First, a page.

Making data-driven decisions
Organizations challenged with recruiting and retaining talents may benefit by taking action to address the labor trends discussed above. One effective way to accomplish this goal is to use data to better understand the labor market. This approach enables a firm to stay competitive and differentiate itself in the hiring market, retain employees, and attract new candidates.
Column CVs are visually appealing and are becoming widely used by candidates. We estimate that currently at least 15% of CV documents use a column layout. However, properly dealing with this layout is a surprisingly difficult computer vision problem. Since third party tools do not work well on CVs or are very slow, Textkernel already had a system in place to deal with column layout documents. We have greatly improved this system by applying various AI techniques. As a result, our handling of column CVs in PDF format has improved significantly, resulting in better extraction quality regardless of the document language.
The first step in an information extraction pipeline is to convert documents into raw text from which information can be extracted.
The system’s ability to perform well in this first step is crucial: any mistake will impact the performance of subsequent steps. Generating a well-rendered text representation for many different types of documents is a difficult problem to solve.
A simple method, that renders the text in a top-down, left to right order is usually sufficient for documents that have a standard layout.
However, CVs come in various layouts, which are easy for humans to understand, but can be challenging to a machine.
A common layout we find in CV documents is the usage of columns. Column CVs are visually appealing and widely used by candidates applying for a job. Candidates want to neatly organize the information in their CV and provide visual structure, for example by having a sidebar that contains their contact information.
If a system were to use the basic left-to-right, top-down order rendering for this type of document, that would generate a rendering where the information from different sections of the CV is mixed together (see image aside).
Instead of reading the columns one after the other, the system would mix bits and pieces of each column together.
An imperfect text rendering can still be useful for certain tasks: searching for keywords is still possible, and humans can still easily read the document.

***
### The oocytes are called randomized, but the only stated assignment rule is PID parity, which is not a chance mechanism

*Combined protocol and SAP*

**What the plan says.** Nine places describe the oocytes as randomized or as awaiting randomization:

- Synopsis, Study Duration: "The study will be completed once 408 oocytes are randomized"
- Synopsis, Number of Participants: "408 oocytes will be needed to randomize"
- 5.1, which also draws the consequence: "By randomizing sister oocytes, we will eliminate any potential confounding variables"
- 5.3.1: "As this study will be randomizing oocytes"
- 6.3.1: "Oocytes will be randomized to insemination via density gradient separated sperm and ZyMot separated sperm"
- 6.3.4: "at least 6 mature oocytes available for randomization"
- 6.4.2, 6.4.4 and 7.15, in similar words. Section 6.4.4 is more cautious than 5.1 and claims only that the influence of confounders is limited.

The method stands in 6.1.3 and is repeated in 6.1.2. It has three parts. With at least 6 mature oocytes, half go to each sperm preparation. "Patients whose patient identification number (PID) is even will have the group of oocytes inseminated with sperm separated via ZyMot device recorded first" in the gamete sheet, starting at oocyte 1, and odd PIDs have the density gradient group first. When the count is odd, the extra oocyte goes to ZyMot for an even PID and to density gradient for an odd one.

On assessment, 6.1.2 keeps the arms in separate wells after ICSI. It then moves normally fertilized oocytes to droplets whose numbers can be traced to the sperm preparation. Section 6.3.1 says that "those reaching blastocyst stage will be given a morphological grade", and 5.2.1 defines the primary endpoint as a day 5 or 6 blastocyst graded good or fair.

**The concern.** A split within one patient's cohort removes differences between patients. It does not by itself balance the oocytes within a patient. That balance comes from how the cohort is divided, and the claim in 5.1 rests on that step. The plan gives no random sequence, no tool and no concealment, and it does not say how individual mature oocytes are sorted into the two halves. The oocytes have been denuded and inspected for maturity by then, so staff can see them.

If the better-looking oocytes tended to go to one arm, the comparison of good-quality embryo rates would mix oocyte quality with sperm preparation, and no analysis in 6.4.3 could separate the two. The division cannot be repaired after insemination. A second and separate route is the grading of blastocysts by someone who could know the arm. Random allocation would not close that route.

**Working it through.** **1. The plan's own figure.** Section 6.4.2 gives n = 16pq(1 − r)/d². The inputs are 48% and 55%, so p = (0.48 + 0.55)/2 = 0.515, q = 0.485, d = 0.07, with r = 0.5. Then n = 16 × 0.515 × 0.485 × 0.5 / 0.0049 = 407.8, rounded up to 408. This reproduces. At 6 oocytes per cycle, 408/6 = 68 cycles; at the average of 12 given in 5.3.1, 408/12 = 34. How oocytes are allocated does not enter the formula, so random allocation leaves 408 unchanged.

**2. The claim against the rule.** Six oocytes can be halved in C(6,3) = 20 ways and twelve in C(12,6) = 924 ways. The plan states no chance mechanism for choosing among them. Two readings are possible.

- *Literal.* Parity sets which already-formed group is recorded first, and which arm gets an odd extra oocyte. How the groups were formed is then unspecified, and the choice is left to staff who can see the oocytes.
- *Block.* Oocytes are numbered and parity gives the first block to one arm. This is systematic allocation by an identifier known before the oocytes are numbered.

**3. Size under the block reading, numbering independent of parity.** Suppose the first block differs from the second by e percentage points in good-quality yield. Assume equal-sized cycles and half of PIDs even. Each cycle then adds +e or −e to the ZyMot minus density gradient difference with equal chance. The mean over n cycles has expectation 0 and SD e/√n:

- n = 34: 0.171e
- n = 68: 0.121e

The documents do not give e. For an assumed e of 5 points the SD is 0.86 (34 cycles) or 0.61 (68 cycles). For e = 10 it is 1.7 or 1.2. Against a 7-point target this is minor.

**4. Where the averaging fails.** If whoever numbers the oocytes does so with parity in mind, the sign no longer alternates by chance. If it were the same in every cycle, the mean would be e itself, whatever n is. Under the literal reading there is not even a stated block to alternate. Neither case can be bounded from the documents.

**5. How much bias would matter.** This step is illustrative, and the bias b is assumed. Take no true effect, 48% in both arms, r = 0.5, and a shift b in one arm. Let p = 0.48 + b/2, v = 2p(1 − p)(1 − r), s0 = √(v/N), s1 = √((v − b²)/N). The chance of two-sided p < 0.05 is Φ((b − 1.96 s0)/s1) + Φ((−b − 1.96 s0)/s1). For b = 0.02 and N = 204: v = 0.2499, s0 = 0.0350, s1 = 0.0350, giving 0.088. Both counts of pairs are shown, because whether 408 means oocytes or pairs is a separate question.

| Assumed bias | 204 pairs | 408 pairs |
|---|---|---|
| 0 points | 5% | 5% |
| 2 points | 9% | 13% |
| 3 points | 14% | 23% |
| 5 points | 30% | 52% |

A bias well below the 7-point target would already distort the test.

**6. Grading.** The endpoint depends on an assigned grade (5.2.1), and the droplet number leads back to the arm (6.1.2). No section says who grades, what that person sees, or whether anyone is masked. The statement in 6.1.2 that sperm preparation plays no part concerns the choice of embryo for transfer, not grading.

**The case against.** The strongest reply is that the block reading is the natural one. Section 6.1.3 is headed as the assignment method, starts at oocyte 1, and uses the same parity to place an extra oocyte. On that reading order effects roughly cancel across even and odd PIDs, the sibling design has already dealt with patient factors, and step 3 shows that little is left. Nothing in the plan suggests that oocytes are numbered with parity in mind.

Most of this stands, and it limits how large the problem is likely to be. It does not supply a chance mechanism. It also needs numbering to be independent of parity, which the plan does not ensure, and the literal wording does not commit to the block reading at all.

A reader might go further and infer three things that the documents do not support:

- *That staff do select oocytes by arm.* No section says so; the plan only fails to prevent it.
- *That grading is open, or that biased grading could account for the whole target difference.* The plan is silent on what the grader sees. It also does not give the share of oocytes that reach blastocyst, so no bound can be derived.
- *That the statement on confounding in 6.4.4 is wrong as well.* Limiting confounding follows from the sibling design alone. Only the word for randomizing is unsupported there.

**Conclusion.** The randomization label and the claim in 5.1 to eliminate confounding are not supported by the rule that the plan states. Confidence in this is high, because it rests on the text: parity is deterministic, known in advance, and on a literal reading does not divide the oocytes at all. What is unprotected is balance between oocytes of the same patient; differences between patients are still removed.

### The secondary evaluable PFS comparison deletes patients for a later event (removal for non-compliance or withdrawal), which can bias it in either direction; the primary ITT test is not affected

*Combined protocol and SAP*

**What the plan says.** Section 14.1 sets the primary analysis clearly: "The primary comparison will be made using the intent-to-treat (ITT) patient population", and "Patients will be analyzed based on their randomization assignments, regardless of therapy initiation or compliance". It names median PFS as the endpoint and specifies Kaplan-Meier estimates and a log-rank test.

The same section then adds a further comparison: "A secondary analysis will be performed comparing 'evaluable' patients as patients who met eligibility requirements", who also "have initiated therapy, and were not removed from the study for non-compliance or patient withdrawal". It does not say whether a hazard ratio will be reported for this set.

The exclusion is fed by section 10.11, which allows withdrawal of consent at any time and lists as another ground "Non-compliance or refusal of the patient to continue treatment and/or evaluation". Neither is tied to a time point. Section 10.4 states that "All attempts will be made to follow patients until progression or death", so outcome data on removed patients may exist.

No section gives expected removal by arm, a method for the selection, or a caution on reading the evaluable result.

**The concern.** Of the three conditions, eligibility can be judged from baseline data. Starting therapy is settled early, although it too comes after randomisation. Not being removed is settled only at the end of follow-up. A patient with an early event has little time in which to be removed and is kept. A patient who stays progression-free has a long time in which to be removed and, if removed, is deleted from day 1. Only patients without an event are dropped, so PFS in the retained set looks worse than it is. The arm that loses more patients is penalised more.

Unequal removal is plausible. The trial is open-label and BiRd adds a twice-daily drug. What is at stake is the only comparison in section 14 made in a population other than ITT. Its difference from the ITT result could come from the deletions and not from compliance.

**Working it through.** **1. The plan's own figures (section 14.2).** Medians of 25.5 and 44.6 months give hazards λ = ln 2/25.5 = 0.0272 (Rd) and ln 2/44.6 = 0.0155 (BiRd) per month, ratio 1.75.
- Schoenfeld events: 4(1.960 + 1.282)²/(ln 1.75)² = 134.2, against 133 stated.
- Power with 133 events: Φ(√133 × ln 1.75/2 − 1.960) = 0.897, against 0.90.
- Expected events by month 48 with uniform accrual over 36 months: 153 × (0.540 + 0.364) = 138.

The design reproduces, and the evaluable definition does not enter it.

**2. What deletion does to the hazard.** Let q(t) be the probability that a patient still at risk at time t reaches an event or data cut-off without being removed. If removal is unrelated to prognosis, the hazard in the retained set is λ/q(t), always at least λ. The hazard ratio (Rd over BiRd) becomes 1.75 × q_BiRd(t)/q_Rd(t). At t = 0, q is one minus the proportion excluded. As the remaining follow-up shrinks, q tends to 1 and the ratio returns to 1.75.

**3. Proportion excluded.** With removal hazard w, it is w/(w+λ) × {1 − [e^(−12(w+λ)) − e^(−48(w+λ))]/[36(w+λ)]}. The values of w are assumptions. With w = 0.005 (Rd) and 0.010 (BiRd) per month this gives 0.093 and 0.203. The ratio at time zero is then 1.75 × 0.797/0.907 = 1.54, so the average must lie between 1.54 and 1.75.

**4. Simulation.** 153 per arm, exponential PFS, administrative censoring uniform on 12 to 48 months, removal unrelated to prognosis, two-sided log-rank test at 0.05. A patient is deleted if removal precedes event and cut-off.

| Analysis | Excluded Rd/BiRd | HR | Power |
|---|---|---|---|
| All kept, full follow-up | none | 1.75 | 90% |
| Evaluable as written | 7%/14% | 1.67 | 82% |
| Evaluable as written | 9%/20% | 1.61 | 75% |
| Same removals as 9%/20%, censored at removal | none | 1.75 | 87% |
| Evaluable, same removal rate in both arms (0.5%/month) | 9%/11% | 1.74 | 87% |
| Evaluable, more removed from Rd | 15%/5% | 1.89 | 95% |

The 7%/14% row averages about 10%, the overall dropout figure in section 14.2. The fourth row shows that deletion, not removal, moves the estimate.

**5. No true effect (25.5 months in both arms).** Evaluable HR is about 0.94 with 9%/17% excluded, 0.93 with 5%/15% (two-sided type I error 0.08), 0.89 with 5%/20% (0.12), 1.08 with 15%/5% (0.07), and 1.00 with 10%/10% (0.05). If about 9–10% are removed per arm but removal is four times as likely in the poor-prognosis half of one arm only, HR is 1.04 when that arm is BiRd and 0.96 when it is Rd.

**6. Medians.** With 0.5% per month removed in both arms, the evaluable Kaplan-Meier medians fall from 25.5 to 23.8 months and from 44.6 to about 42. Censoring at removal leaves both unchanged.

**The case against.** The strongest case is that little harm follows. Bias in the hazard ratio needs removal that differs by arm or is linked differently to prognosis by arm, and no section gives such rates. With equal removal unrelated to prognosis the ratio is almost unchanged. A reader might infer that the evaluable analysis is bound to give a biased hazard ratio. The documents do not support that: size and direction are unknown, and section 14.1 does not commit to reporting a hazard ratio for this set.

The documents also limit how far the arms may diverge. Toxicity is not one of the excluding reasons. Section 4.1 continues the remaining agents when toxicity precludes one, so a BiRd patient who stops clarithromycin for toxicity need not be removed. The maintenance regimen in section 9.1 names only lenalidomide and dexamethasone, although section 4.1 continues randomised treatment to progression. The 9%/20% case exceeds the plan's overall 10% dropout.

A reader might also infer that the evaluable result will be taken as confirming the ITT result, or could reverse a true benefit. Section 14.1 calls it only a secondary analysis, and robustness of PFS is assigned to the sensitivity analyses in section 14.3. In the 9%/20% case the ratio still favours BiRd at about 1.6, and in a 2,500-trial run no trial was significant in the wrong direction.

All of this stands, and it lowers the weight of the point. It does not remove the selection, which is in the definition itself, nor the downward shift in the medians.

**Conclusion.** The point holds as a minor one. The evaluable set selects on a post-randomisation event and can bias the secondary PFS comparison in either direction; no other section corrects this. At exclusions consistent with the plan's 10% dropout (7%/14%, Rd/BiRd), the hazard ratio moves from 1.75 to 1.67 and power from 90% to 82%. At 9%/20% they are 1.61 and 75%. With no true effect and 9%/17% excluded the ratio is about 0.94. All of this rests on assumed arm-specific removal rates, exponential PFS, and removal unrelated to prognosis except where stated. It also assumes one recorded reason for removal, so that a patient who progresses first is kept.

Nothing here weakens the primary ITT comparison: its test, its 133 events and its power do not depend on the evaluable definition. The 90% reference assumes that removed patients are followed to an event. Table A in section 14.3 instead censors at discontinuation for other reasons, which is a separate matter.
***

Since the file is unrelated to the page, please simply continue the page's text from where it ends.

But when automated systems try to extract structured information from an imperfect rendering, problems compound very quickly: finding the correct information becomes incredibly challenging.
At Textkernel, we strive to offer the best parsing quality on the market, which means that the widespread use of column based layouts demands our full attention. Keep reading to follow us on our journey to create a system that can understand creative document layouts and see how we were able to leverage machine learning to bring our Extract! product to the next level.
Our Previous Approach
Our system was already able to handle several types of document layouts, being able to identify sections of a document that should be rendered independently.
The approach has 3 steps. In the first step, the text content of the PDF is scanned and visual gaps between them are identified (see below an example). In the second step, a rule-based system decides whether a visual gap is a column separator or not. As you can see in the example below, not all visual gaps are column separators and the left-to-right reading should not be interrupted for these gaps. Based on these predictions, in the third step the text will be rendered by separating all identified columns.
A naive approach that always renders the big visual gaps separately would have issues on several types of layouts, as an example a key-value structured layout would break the key from the value and separate it in its text representation, leading to incorrect extraction of fields.